“Before Congress imposed its discredited redefinition of anti-Semitism on the DOE, civil rights investigators consistently found that actions critical of Israel — like mock military checkpoints, or teach-ins on Gaza — are the kind of free-speech expression to be expected on a college campus and are not anti-Jewish harassment,” Jackson said. “After this legislation, it could go the other way.”
Jackson added that much would rely on other factors, such as the staffing of the Office of Civil Rights, which investigates civil rights claims for the DOE.
The bill comes amid years of struggle between Jewish organizations and pro-Palestinian campus activists. Jewish groups including the Zionist Organization of America have filed multiple civil rights claims with the Office of Civil Rights of the federal Department of Education, claiming that various universities have violated Title VI of the Civil Rights Act by allowing a hostile environment against Jewish students.
Various civil rights complaints have reported to the DOE an allegedly one-sided “teach-in” on Gaza, anti-Semitic campus graffiti, and allegedly biased professors.
While Title VI of the Civil Rights Act protects national groups, and not religious groups, the Office of Civil Rights has allowed Jews to bring claims as a group with shared national origin. Since 2010, Jewish groups have argued that some anti-Israel activity should be considered anti-Jewish discrimination under Title VI.
“If you’re harassing Jewish students on the basis of their pro-Israel stance, and it’s depriving them of an equal educational opportunity, that’s not protected speech,” said Michael Lieberman, the ADL’s Washington counsel. “We would not have supported this bill if we thought it would restrict legitimate speech.”
Lieberman said that the language of the bill limits the use of the State Department definition of anti-Semitism to reviewing and investigating whether a violation of Title VI of the Civil Rights Act has occurred. He said that bill would not allow the State Department definition to be used to trigger an investigation.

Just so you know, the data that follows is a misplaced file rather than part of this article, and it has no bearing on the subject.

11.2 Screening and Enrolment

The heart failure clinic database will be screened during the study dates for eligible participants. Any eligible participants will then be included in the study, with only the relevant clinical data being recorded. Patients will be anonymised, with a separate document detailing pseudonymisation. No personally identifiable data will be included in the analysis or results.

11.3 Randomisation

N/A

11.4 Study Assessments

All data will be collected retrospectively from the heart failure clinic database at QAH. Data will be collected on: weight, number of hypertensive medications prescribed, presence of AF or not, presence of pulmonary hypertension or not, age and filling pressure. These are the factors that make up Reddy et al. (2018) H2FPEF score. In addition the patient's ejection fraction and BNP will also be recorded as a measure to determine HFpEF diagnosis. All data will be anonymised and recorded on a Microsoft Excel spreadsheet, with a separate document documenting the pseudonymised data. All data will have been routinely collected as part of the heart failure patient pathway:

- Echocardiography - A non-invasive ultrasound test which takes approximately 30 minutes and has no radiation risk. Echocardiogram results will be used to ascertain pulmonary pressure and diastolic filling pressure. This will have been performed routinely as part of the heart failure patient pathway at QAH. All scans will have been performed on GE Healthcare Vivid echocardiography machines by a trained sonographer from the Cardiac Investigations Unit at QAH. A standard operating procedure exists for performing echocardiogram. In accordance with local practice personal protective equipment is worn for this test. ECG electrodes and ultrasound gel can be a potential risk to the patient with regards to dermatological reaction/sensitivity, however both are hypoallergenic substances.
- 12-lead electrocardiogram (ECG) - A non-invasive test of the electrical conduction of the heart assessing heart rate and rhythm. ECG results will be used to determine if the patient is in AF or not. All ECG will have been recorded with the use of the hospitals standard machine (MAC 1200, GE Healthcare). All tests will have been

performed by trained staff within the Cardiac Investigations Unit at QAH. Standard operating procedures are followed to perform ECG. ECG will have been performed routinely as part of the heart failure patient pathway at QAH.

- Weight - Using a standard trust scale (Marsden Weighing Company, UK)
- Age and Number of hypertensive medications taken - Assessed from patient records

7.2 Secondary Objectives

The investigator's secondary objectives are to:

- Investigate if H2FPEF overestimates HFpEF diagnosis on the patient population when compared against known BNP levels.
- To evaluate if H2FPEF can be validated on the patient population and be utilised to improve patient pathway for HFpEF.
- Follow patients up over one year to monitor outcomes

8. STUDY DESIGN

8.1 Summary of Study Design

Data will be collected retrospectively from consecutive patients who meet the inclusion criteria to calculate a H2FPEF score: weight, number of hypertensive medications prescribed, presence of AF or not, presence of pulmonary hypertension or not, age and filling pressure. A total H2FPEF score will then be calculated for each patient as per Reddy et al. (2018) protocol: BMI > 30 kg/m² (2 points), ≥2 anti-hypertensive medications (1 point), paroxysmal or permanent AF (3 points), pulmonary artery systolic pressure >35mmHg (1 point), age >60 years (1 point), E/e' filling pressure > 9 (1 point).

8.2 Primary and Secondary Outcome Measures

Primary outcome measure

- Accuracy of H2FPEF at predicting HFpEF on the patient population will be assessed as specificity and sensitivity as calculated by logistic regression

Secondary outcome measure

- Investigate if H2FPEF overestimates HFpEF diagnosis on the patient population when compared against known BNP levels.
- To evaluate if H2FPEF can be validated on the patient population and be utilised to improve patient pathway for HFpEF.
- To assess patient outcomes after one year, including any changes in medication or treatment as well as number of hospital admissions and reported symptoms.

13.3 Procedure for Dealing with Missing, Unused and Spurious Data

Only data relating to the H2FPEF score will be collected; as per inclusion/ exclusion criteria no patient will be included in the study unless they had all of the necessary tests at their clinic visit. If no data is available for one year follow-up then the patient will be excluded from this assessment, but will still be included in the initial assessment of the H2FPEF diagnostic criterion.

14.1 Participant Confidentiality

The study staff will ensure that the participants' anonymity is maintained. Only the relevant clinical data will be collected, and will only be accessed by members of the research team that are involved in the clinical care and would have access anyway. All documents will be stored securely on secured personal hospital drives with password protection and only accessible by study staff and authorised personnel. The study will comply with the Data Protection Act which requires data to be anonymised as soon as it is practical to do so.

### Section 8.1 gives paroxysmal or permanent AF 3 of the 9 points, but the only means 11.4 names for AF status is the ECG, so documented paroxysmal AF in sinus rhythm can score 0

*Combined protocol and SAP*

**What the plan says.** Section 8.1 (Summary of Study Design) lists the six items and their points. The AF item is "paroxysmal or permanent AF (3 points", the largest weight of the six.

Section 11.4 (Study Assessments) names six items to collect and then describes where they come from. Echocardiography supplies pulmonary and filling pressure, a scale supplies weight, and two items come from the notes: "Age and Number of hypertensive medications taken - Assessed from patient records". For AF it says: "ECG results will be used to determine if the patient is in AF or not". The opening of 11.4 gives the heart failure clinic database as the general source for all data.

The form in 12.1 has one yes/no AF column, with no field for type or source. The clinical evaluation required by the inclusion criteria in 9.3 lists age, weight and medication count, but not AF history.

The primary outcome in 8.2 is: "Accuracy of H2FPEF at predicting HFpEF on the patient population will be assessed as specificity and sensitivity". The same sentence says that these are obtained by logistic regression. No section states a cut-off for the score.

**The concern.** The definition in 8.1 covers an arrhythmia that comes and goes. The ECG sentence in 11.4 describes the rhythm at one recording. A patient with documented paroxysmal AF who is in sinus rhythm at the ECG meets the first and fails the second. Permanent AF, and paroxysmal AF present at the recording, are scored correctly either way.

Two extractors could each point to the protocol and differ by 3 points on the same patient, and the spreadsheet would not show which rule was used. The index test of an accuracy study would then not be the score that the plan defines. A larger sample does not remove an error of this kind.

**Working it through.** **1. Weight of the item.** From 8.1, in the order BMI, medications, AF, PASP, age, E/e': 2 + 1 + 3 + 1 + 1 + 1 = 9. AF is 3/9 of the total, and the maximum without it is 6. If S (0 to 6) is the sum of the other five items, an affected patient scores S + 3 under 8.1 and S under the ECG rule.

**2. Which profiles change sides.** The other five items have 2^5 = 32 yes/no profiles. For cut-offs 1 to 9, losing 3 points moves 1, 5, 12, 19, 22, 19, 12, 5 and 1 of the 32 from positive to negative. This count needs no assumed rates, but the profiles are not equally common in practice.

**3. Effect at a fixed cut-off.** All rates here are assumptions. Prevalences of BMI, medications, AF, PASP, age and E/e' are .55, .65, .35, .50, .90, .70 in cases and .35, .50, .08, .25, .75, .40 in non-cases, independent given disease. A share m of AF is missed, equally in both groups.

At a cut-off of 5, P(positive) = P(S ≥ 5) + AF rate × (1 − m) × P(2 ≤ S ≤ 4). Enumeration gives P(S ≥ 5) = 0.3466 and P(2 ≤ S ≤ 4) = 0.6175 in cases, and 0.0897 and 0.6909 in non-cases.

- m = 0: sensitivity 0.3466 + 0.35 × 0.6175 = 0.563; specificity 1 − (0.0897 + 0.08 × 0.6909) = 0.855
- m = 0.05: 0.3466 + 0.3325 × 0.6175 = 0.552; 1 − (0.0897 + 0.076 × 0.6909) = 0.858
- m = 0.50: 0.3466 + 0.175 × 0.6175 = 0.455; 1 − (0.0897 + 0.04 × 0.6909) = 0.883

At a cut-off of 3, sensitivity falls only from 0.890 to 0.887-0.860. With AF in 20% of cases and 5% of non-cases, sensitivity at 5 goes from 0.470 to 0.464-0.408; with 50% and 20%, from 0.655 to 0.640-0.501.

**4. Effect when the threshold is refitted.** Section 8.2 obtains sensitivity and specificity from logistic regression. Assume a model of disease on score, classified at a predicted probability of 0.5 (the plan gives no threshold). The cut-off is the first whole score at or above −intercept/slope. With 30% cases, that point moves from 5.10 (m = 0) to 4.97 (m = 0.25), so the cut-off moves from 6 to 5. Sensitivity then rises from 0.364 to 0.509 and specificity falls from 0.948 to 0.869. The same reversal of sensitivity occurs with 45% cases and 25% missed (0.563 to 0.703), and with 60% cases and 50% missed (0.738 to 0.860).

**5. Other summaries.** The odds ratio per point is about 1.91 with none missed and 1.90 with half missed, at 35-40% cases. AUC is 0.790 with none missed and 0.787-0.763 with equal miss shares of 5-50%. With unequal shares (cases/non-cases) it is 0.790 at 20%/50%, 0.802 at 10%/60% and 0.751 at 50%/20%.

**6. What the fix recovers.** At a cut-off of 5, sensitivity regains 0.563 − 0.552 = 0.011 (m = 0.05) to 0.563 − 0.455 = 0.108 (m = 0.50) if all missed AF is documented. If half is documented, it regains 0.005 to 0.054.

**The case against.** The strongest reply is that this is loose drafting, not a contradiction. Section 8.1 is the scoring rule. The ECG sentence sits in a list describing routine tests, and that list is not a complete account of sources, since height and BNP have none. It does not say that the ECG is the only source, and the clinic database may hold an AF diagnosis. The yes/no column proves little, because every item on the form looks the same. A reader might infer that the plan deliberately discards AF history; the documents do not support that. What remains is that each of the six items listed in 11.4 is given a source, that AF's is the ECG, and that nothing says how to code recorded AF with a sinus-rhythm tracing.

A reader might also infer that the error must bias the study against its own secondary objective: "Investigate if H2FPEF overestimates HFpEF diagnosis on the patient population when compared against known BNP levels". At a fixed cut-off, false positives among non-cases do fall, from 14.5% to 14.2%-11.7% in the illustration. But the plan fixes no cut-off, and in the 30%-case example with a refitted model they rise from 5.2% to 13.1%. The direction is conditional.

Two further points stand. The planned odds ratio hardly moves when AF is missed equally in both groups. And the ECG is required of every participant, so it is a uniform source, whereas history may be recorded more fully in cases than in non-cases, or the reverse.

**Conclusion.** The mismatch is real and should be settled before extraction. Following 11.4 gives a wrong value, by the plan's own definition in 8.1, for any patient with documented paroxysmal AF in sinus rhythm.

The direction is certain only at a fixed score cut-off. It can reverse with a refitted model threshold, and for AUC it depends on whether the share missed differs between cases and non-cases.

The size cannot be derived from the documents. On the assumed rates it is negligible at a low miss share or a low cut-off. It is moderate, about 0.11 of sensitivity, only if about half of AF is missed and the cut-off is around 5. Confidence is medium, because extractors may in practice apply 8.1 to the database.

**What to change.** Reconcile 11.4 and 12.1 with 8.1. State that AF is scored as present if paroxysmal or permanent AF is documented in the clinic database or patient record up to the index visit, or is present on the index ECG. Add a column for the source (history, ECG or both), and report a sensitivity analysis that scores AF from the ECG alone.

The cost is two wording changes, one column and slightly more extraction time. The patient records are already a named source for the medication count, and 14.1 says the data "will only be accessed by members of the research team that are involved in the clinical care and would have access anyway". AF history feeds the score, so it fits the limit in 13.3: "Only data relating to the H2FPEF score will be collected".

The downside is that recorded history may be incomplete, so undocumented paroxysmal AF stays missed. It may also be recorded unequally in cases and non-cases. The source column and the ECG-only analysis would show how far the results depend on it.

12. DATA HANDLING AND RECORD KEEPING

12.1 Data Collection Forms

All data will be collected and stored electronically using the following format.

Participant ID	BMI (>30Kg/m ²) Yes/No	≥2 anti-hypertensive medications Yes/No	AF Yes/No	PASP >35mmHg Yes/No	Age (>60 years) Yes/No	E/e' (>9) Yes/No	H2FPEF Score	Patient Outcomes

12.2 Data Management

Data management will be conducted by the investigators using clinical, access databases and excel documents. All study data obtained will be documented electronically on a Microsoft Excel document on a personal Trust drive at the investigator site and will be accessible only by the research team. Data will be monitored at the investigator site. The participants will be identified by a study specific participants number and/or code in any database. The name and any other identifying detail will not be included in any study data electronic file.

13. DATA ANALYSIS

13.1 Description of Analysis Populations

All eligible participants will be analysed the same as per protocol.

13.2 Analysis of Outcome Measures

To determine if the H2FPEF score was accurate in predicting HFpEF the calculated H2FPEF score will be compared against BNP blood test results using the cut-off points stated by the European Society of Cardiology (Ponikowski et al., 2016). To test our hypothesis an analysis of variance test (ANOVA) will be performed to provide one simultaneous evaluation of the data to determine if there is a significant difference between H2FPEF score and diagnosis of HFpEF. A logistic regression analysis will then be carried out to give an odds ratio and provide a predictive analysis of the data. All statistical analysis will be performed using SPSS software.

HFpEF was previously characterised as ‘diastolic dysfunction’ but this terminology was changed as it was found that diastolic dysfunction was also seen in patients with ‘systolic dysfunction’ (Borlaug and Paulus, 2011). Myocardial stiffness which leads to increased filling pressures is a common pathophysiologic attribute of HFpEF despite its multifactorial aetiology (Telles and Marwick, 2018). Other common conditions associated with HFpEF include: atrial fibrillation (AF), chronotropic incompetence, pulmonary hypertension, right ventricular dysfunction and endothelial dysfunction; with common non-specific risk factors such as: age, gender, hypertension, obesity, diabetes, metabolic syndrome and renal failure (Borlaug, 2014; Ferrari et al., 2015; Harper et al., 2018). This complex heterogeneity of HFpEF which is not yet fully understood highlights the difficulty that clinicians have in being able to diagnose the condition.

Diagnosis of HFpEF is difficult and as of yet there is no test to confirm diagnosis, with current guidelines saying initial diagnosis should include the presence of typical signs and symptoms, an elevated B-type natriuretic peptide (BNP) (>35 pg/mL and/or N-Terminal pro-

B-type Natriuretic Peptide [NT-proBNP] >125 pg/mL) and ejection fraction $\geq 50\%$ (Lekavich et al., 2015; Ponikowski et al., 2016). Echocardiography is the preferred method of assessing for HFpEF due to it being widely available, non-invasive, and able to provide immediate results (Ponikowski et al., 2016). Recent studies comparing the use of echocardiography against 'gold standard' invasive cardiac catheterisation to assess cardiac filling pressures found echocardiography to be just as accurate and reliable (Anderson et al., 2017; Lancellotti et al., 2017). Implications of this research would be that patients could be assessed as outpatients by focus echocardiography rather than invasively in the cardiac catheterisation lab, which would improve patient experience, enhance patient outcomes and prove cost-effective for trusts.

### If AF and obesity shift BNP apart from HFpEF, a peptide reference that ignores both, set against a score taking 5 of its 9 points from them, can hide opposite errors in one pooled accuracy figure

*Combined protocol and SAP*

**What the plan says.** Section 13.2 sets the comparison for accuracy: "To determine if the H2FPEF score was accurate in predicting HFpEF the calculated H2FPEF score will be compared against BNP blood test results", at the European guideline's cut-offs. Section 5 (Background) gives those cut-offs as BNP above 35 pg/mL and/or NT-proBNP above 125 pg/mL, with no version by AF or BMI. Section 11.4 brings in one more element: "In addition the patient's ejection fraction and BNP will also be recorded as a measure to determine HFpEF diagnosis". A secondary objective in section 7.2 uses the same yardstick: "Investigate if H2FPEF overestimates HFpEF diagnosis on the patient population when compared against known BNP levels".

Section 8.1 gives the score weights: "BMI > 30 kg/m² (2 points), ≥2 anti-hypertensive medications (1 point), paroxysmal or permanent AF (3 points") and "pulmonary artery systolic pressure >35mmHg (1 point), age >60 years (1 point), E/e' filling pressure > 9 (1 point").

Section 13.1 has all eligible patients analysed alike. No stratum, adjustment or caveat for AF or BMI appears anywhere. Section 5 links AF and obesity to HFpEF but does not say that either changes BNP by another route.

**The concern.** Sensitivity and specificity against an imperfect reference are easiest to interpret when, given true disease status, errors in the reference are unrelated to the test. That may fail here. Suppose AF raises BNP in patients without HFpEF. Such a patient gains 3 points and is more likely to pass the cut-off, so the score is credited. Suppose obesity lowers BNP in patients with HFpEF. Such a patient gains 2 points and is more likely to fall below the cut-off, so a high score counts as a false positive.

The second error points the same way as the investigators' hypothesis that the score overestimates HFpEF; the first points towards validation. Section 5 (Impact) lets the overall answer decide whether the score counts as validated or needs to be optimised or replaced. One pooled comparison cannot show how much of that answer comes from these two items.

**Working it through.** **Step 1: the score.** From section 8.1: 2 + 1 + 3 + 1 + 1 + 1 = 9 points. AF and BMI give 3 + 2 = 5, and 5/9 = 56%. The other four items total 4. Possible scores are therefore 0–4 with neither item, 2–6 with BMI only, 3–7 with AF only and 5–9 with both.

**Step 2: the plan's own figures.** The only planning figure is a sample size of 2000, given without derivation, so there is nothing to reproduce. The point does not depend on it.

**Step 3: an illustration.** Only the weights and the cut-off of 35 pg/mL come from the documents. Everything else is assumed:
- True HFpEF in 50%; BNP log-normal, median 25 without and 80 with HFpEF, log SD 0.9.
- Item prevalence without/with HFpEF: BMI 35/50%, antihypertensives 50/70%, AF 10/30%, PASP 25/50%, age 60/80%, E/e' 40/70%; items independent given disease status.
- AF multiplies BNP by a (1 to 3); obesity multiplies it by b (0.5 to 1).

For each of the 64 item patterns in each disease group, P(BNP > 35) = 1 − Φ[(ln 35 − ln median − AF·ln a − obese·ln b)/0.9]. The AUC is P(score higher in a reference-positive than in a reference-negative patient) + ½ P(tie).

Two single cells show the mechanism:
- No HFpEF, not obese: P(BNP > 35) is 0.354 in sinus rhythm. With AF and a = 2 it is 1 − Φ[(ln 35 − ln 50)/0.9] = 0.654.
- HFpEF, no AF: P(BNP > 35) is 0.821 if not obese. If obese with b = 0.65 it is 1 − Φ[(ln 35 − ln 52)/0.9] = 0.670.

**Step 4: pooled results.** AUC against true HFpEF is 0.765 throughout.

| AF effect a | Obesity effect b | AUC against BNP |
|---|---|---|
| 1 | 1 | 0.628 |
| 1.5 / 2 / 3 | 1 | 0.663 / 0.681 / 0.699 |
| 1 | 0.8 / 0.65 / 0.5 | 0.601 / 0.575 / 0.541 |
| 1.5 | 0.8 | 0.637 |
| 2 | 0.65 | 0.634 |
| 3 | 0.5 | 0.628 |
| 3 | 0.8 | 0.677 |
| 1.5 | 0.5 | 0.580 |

While the bill explicitly says that its provisions do not infringe upon First Amendment rights, Palestine Legal’s Jackson doesn’t buy it.
“That line at the end was shoehorned in, and everything else about the bill is clearly an attack on First Amendment rights,” Jackson said. “To stick in a rhetorical nod basically saying, ‘Oh, yeah and the First Amendment,’ cannot save an unconstitutional bill.”
The ZOA’s Mork Klein, for his part, said that the new law would help his organization’s legal efforts.
“We hope this legislation will help us in our efforts to minimize and more successfully fight against the increasing and dangerous scourge of campus anti-Semitism, led primarily by Muslim student members of Students for Justice in Palestine, and increasingly by anti-Semites affiliated with Black Lives Matter,” Klein said
In recent years, Jewish groups have put efforts into boosting the spread of State Department’s definition of anti-Semitism. Last year, Jewish organizations lobbied the Regents of the University of California to officially adopt the State Department definition of anti-Semitism. A working group appointed by the Regents chose not to, citing feedback that it could violate free speech principles.
Josh Nathan-Kazis is a staff writer for the Forward. He covers charities and politics, and writes investigations and longform.